In This Chapter
Getting to know the Finder
Navigating the Finder
View(ing) the Finder
Setting Finder preferences
Using aliases: The greatest things since sliced bread
Getting info‐mation on icons
On your Mac, the Finder is your starting point — the centerpiece of your Mac experience, if you will — and it's always available. In Finder windows (or the Finder's Desktop), you can double‐click your way to your favorite application, your documents, or your folders. And so in this chapter, I show you how to get the most from the Mac OS X Finder.
The Finder has, among other things, a special type of window. It's a very talented window, but it's a window just the same. (For the lowdown on windows in general, see Chapter 2.)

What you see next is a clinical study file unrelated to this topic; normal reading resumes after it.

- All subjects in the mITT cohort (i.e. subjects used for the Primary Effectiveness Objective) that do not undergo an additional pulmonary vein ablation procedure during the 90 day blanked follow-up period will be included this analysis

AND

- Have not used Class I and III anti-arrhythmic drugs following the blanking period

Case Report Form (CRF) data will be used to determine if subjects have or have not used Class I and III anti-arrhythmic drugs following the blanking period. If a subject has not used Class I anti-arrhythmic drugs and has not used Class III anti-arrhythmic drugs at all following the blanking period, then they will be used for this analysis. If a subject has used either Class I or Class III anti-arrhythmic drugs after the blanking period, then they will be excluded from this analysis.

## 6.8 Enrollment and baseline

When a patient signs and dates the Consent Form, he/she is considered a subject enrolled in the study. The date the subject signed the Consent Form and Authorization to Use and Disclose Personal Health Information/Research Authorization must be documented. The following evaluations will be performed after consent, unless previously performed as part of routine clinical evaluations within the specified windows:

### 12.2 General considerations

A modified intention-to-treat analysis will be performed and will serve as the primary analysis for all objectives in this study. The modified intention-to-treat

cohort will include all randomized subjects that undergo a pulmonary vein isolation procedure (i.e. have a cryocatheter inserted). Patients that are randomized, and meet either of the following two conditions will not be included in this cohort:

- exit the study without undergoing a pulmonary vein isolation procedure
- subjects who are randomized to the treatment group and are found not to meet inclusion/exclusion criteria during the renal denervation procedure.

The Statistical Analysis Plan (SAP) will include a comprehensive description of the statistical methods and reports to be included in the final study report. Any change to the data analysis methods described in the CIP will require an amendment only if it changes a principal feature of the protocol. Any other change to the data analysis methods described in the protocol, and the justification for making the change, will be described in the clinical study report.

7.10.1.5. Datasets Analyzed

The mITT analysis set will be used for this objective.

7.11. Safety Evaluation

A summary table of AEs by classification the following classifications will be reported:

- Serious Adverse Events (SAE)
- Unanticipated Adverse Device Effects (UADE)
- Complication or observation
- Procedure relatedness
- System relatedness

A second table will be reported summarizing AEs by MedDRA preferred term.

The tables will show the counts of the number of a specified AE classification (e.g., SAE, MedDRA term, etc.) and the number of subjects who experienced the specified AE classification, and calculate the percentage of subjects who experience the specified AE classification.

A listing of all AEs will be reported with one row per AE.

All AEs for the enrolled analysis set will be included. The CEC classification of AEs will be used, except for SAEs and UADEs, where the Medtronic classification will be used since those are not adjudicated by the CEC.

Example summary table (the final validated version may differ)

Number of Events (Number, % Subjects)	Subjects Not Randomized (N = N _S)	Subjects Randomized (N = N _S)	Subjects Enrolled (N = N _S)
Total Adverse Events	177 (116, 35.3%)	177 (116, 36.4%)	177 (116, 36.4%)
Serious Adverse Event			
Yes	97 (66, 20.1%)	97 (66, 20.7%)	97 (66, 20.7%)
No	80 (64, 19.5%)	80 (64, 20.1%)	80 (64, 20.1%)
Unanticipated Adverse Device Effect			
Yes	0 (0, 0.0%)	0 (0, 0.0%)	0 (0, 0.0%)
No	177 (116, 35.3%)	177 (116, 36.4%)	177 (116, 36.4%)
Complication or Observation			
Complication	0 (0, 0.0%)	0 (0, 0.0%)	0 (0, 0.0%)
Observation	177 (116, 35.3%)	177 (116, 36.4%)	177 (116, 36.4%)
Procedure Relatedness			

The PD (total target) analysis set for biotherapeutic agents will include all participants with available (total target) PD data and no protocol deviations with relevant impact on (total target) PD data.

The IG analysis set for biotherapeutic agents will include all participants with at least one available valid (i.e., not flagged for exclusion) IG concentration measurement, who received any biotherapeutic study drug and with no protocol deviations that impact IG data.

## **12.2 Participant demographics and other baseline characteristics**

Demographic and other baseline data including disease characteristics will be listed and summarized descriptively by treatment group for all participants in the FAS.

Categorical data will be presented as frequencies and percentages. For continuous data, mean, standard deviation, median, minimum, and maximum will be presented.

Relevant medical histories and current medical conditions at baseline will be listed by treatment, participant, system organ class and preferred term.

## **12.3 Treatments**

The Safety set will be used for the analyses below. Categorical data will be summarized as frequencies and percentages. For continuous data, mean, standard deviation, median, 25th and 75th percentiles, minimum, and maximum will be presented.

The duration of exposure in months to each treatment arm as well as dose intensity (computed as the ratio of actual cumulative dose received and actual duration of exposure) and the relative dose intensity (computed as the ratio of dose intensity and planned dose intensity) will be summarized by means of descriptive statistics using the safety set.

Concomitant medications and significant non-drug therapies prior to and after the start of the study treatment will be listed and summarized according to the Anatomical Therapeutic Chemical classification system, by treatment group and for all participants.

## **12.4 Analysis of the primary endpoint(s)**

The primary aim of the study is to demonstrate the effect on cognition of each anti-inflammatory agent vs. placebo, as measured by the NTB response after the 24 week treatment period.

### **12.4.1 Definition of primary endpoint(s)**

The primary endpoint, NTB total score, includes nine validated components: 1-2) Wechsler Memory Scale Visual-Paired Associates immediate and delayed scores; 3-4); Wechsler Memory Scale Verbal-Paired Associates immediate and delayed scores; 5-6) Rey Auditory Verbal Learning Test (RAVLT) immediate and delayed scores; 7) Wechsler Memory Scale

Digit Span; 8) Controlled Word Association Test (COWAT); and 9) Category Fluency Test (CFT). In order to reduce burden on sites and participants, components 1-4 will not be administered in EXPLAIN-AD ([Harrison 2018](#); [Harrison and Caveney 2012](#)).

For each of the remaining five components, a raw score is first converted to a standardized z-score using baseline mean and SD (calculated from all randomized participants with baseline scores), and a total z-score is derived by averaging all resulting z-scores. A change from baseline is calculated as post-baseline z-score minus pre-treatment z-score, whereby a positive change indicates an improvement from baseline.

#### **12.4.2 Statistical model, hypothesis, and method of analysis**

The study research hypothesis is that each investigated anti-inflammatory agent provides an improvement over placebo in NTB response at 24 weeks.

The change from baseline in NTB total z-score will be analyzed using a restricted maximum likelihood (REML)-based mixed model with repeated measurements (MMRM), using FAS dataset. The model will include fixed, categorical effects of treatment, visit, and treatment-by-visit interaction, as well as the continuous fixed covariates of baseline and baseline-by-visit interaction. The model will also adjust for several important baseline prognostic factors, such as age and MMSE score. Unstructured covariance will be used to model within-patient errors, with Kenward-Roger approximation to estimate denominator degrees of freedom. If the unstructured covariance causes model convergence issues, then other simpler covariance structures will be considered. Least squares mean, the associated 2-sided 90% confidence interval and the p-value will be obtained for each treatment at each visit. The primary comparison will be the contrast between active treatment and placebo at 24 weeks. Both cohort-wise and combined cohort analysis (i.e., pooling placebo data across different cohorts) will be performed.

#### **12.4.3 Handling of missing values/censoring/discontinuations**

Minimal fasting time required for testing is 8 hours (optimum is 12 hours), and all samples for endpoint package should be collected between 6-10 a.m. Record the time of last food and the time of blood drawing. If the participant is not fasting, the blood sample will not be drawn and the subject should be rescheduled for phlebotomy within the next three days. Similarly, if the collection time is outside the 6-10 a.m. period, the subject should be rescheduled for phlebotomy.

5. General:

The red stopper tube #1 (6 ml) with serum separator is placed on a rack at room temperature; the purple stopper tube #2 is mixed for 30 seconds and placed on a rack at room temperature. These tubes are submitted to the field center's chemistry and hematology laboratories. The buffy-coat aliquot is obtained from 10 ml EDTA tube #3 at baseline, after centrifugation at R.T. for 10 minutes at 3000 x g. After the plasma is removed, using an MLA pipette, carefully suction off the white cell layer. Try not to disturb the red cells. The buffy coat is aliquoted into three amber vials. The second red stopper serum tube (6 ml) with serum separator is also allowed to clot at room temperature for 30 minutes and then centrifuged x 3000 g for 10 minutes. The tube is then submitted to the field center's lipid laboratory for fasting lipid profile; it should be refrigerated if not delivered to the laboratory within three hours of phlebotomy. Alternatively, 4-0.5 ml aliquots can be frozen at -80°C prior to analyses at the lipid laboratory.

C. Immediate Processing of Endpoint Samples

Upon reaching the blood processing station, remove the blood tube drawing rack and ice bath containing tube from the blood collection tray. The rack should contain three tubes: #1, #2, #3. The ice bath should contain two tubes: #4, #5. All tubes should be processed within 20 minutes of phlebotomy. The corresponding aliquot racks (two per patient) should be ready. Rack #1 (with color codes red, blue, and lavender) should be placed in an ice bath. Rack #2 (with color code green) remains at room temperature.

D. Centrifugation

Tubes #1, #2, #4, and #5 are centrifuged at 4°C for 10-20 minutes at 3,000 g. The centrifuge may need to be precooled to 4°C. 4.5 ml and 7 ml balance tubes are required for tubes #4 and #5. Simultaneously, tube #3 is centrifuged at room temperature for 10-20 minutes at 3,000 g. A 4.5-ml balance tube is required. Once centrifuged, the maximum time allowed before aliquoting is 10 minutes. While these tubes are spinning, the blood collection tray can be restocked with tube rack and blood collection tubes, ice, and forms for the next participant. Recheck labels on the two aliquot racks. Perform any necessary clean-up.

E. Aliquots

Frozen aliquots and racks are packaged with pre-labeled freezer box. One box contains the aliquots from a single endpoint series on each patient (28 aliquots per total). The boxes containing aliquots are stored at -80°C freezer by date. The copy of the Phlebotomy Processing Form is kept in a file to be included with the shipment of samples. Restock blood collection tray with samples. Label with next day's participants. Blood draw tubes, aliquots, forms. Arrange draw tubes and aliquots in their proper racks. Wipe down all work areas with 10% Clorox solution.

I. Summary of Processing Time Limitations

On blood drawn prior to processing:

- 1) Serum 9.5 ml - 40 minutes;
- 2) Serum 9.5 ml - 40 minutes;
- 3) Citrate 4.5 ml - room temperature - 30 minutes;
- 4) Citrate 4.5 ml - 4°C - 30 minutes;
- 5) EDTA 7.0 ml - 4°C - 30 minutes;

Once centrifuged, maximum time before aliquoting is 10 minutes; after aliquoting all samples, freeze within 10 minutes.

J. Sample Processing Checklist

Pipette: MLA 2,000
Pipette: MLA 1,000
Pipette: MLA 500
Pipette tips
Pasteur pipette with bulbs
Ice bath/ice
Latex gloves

A Finder window is a handy friend. And the Finder is indeed a window (or multiple windows) in OS X. Use the Finder to navigate through files, folders, and applications on your hard drive — or to connect to other Macs and Internet servers — right from your Desktop.
Figure 5-1 shows a typical Finder window with all the standard features highlighted. You find out the details about how each feature works in the sections that follow.
Figure 5.1. Figure 5-1: The contents of my Home folder displayed in a Finder window.
The Desktop is the backdrop for the Finder. It's always available and is where you can usually find ...